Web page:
‘The advantage here is the community itself’
Desautels scholar reflects on how U of M rejuvenated his passion for music
This summer marks the 10th anniversary of Marcel A. Desautels’ $20 million investment in the University of Manitoba’s music faculty—one of the largest gifts in Canadian history to a department, school or faculty of music. To celebrate, we’re taking a look at just a few of the students who have received a Desautels Scholarship over the last decade.
Stuart Sladden [MMus/12] is well aware of the difference financial support can make in creating a life in music.
“The week before classes started, I found out I’d be receiving a $10,000 Desautels Scholarship, over two years,” Sladden says. “I remember sitting there gobsmacked. My wife and I had just moved here; we were trying to figure out how we could pay for tuition and buy a house. It took away so much pressure.”
Eight years earlier, Sladden had completed his undergraduate degree at another university. Without substantial funding, he was commuting into the city, working, teaching and trying to fit in his studies.
Later, when his wife accepted a job in Winnipeg, he decided to pursue his master’s studies at the Desautels Faculty of Music.
“I’d squeaked by to finish my undergrad, but with my master’s at the U of M, I felt really engaged. They were vastly different experiences. The Desautels Scholarship allowed me to focus on my studies and my education.”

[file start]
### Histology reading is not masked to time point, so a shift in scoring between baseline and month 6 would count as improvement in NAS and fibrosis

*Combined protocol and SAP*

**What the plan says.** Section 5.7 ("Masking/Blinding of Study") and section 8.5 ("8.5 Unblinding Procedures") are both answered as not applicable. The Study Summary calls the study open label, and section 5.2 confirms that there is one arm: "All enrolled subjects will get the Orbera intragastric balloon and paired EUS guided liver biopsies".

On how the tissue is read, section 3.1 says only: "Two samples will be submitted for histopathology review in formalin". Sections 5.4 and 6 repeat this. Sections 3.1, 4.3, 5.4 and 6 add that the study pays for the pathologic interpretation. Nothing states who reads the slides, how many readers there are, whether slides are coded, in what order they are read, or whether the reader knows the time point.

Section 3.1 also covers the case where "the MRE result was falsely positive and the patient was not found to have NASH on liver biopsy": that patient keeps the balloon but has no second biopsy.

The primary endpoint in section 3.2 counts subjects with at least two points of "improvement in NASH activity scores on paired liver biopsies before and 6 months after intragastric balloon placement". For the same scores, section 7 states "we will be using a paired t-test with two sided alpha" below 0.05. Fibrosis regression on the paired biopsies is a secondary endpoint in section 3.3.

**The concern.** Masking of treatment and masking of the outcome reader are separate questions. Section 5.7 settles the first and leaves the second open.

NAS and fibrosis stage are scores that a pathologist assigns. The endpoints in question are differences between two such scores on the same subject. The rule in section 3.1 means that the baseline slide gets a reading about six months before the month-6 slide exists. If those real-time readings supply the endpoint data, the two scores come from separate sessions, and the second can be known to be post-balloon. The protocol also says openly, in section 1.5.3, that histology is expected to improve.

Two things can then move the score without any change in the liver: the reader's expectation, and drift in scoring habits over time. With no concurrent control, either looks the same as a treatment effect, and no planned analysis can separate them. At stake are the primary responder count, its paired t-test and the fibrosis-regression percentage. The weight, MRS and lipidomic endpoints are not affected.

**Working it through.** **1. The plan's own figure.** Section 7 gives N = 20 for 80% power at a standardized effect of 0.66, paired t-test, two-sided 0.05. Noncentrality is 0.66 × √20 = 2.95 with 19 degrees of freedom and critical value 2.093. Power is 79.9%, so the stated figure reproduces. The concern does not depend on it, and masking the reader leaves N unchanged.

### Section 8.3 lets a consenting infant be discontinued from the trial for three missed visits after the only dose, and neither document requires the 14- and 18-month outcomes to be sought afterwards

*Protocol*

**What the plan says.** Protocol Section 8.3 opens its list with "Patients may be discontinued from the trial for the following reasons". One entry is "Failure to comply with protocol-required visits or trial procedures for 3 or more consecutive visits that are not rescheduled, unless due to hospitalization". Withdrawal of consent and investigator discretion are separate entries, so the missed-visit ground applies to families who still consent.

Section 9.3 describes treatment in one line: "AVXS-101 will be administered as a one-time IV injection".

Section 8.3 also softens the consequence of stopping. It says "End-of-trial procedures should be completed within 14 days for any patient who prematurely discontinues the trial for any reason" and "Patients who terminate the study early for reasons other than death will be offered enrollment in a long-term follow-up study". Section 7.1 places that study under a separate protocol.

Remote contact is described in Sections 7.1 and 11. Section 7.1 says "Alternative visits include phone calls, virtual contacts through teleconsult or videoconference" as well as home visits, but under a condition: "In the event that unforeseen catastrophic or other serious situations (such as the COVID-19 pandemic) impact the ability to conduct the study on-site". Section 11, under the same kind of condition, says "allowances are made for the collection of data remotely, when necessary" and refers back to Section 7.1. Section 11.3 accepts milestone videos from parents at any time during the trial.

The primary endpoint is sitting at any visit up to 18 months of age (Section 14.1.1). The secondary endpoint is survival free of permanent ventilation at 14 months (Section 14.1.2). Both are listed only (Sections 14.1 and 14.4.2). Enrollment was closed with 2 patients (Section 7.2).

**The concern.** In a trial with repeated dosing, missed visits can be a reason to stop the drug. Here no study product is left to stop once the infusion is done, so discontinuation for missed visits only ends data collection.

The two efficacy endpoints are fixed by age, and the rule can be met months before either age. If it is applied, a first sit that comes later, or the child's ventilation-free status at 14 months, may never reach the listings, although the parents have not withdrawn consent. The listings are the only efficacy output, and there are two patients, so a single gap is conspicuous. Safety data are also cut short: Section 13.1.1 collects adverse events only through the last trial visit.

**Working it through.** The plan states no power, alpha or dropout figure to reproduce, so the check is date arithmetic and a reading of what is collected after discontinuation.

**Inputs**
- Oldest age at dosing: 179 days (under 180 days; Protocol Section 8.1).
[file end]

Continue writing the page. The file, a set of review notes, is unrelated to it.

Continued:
Sladden was thrilled with the world-class professors, the collaborative nature of the school, and the resulting opportunities.
“The advantage here is the community itself. You receive so much personal contact and attention from faculty,” he says. “There are so many more opportunities for exploration in music creativity.”
The experience altered the trajectory of Sladden’s career.
“Working in different contexts with the entire student body at your fingertips was exciting,” he says. “Those opportunities rejuvenated within me a passion for music that had been waning.”
Sladden is currently a doctorate candidate, focused on Canadian composer Alexis Contant. He performed his oratorio, Caïn, for the fourth time in its history last year. (Its premiere was performed for Prime Minister Sir Wilfred Laurier in 1905.)
Contant was largely self-taught and consumed by teaching and family responsibilities. The irony is not lost on Sladden.
“Contant might be better known as one of Canada’s pioneer composers, instead of only being found in a paragraph in an encyclopaedia, if he’d had the type of support we did.”